Article  |   December 2012
Finiteness Marking in Boys With Fragile X Syndrome
Author Affiliations & Notes
  • Mabel L. Rice
    University of Kansas, Lawrence
  • Steven F. Warren
    University of Kansas, Lawrence
  • Correspondence to Audra M. Sterling, who is now at the Waisman Center, University of Wisconsin—Madison: asterling@waisman.wisc.edu
  • Editor: Janna Oetting
    Editor: Janna Oetting×
  • Associate Editor: Elizabeth Crais
    Associate Editor: Elizabeth Crais×
Development / Special Populations / Genetic & Congenital Disorders / Autism Spectrum / Language Disorders / Specific Language Impairment / Language
Article   |   December 2012
Finiteness Marking in Boys With Fragile X Syndrome
Journal of Speech, Language, and Hearing Research December 2012, Vol.55, 1704-1715. doi:10.1044/1092-4388(2012/10-0106)
History: Accepted 11 Apr 2012 , Received 19 Apr 2010 , Revised 02 Dec 2010
Journal of Speech, Language, and Hearing Research December 2012, Vol.55, 1704-1715. doi:10.1044/1092-4388(2012/10-0106)
History: Accepted 11 Apr 2012 , Received 19 Apr 2010 , Revised 02 Dec 2010

Purpose: The current study investigated finiteness marking (e.g., he walks, he walked) in boys with fragile X syndrome (FXS); the boys were grouped based on receptive vocabulary (i.e., borderline, impaired).

Method: Twenty-one boys with the full mutation of fragile X, between the ages of 8 and 16 years participated. The boys completed probes from the Test of Early Grammatical Impairment (TEGI; Rice & Wexler, 2001), a language sample, a nonverbal IQ test (Leiter–R; Roid & Miller, 1997), a receptive vocabulary test (the Pearson Picture Vocabulary Test—Fourth Edition [PPVT–IV]; Dunn & Dunn, 2007), and a measure of autistic symptoms (the Childhood Autism Rating Scale [CARS]; Schopler, Reichler, & Renner, 2002).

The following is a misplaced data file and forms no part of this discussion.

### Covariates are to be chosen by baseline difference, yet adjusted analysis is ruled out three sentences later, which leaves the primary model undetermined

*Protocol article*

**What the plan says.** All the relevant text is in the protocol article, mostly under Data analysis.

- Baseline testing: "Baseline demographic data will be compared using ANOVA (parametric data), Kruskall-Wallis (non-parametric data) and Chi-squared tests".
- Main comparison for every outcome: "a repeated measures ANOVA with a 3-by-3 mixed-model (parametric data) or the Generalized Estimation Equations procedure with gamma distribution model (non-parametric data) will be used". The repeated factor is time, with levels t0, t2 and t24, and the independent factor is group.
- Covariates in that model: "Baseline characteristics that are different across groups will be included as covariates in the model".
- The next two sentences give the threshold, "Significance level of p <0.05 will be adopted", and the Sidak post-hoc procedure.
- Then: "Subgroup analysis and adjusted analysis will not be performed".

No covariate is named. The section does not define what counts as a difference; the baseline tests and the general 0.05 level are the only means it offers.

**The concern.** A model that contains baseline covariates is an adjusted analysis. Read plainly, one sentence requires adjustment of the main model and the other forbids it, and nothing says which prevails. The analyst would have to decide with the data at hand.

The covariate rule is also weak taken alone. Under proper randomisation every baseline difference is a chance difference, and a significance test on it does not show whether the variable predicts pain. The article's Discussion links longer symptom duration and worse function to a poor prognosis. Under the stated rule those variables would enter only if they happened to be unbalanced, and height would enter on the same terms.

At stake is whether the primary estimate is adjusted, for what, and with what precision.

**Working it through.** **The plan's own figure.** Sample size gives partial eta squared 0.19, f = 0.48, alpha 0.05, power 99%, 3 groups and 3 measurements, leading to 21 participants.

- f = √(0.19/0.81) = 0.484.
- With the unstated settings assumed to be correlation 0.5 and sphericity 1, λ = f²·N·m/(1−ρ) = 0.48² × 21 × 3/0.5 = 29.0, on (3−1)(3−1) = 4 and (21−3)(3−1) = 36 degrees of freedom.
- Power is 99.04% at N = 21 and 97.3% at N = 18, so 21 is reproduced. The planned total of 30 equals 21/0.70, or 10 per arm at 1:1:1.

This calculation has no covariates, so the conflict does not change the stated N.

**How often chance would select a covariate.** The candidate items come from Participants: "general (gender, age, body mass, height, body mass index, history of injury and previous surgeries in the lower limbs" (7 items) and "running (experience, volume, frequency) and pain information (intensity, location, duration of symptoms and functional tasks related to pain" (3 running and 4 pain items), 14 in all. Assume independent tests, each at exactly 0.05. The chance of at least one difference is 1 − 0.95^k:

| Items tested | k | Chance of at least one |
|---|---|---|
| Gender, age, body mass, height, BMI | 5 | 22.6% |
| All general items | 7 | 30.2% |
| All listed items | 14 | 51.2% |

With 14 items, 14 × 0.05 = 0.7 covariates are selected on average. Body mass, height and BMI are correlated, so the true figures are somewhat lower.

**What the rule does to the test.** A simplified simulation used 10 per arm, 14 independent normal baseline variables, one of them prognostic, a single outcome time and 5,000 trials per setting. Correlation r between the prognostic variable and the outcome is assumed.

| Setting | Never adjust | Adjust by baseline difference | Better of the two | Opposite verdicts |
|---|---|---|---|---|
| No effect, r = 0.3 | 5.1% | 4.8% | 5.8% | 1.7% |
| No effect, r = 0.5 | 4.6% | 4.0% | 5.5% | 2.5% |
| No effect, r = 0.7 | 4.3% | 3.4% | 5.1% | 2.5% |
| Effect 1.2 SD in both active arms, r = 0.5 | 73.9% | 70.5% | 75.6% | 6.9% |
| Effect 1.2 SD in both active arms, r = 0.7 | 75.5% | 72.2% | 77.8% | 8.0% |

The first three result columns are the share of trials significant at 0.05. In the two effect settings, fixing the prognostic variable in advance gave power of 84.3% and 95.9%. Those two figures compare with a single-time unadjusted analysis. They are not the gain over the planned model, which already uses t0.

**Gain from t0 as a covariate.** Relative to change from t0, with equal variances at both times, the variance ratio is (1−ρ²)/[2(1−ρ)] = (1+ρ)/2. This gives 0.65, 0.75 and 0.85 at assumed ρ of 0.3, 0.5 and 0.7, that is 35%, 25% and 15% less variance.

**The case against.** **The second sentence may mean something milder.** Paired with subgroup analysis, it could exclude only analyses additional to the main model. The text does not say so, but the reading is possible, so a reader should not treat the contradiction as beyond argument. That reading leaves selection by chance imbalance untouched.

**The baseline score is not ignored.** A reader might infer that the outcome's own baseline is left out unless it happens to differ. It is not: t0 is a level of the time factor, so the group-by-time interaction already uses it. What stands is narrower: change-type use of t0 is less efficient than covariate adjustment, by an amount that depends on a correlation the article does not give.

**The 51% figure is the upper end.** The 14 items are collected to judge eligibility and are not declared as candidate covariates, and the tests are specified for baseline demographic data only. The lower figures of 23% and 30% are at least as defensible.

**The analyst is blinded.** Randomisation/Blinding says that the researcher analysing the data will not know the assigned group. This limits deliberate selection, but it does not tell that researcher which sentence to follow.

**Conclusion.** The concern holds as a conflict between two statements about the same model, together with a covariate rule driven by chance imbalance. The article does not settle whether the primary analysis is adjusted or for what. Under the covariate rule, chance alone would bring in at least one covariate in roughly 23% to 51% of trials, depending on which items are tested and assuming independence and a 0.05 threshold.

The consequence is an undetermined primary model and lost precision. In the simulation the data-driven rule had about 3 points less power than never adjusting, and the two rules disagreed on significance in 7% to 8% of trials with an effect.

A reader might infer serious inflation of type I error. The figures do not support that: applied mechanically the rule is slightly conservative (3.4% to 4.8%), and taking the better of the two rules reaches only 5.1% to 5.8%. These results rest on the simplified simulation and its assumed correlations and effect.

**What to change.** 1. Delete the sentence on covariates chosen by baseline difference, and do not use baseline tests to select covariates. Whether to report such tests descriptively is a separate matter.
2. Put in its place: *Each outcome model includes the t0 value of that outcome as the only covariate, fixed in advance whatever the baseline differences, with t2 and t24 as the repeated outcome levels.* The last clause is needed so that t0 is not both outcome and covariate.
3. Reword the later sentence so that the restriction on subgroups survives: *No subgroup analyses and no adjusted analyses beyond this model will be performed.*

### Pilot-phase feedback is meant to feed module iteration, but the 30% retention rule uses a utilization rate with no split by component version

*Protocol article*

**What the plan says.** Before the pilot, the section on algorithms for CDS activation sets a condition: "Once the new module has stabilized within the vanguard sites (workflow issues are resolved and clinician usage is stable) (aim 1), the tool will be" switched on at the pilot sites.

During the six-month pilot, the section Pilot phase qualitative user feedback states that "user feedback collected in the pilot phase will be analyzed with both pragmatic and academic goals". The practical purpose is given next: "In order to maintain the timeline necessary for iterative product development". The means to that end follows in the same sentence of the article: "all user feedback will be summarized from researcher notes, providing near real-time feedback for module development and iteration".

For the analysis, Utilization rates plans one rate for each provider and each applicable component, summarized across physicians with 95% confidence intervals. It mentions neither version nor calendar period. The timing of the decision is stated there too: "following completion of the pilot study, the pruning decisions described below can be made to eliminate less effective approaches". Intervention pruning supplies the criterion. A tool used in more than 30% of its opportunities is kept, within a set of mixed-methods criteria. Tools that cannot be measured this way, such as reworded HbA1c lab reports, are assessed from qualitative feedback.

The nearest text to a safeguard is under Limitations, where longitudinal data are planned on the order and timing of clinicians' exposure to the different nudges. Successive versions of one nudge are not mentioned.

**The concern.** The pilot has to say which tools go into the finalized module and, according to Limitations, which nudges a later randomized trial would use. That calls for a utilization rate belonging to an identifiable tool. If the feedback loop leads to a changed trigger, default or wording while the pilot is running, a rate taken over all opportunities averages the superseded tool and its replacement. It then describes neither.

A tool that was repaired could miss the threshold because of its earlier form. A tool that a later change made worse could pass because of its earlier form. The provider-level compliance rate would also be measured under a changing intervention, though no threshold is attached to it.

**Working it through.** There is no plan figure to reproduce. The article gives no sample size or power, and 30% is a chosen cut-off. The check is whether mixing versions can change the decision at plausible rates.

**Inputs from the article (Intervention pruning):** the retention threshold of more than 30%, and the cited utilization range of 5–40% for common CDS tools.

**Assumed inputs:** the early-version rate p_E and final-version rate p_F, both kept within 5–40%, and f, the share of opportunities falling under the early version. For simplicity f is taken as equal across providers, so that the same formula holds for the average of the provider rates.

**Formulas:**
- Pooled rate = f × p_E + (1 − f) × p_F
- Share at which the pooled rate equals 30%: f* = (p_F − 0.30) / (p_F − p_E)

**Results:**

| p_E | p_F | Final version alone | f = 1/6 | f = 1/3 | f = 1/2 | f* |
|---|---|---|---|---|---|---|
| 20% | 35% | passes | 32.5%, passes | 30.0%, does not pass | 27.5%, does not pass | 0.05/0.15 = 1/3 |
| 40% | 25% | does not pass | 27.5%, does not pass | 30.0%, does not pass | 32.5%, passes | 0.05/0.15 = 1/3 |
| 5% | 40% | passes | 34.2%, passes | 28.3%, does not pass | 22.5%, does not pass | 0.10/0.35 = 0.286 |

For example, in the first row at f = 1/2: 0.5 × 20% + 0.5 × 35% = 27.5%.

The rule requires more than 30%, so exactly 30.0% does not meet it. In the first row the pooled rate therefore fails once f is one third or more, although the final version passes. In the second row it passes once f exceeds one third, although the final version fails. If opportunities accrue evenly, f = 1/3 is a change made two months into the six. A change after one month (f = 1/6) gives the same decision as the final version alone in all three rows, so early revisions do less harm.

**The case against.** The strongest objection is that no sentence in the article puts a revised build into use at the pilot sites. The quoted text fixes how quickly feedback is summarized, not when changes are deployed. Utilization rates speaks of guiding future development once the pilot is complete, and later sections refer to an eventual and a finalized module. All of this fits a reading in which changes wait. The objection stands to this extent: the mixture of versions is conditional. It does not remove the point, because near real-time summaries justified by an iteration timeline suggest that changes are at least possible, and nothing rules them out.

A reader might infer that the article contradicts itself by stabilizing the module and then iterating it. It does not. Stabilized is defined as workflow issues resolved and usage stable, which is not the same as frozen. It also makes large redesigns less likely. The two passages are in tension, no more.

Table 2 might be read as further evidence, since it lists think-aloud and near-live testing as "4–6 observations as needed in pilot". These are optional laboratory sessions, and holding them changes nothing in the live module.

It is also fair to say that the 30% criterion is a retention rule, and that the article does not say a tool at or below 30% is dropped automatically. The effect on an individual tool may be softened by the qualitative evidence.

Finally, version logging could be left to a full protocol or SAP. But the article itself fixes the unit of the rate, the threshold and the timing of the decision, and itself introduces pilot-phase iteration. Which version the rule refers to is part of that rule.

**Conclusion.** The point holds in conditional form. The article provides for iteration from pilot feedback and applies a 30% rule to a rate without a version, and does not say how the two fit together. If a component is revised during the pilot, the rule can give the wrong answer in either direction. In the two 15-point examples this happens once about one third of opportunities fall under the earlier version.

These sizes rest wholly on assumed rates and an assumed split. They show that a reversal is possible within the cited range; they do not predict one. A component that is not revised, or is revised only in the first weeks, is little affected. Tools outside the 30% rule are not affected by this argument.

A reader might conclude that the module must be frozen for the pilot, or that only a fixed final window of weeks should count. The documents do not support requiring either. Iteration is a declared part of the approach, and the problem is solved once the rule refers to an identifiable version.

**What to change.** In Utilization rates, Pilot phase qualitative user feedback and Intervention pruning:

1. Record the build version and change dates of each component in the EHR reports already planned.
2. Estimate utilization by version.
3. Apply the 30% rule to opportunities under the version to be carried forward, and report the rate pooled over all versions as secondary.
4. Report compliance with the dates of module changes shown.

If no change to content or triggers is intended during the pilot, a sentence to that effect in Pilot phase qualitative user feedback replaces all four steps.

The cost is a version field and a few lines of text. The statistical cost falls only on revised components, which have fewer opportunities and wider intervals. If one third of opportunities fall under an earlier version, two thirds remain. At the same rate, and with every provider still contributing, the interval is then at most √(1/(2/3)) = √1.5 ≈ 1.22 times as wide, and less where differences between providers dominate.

Results: There were group differences for finiteness responses on the 3rd person singular probe; the group with impaired vocabulary omitted markers with greater frequency compared to the borderline vocabulary group. There were not significant differences on the past tense probe, with both groups performing lower than expectations based on receptive vocabulary ability. Nonverbal IQ was not correlated with the measures of finiteness marking.

Conclusion: Boys with FXS demonstrate delays in finiteness marking, in particular, on past tense verbs. Boys with FXS show a unique profile, unlike children with SLI, in which their use of tense markers may exceed expectations benchmarked to clause length.

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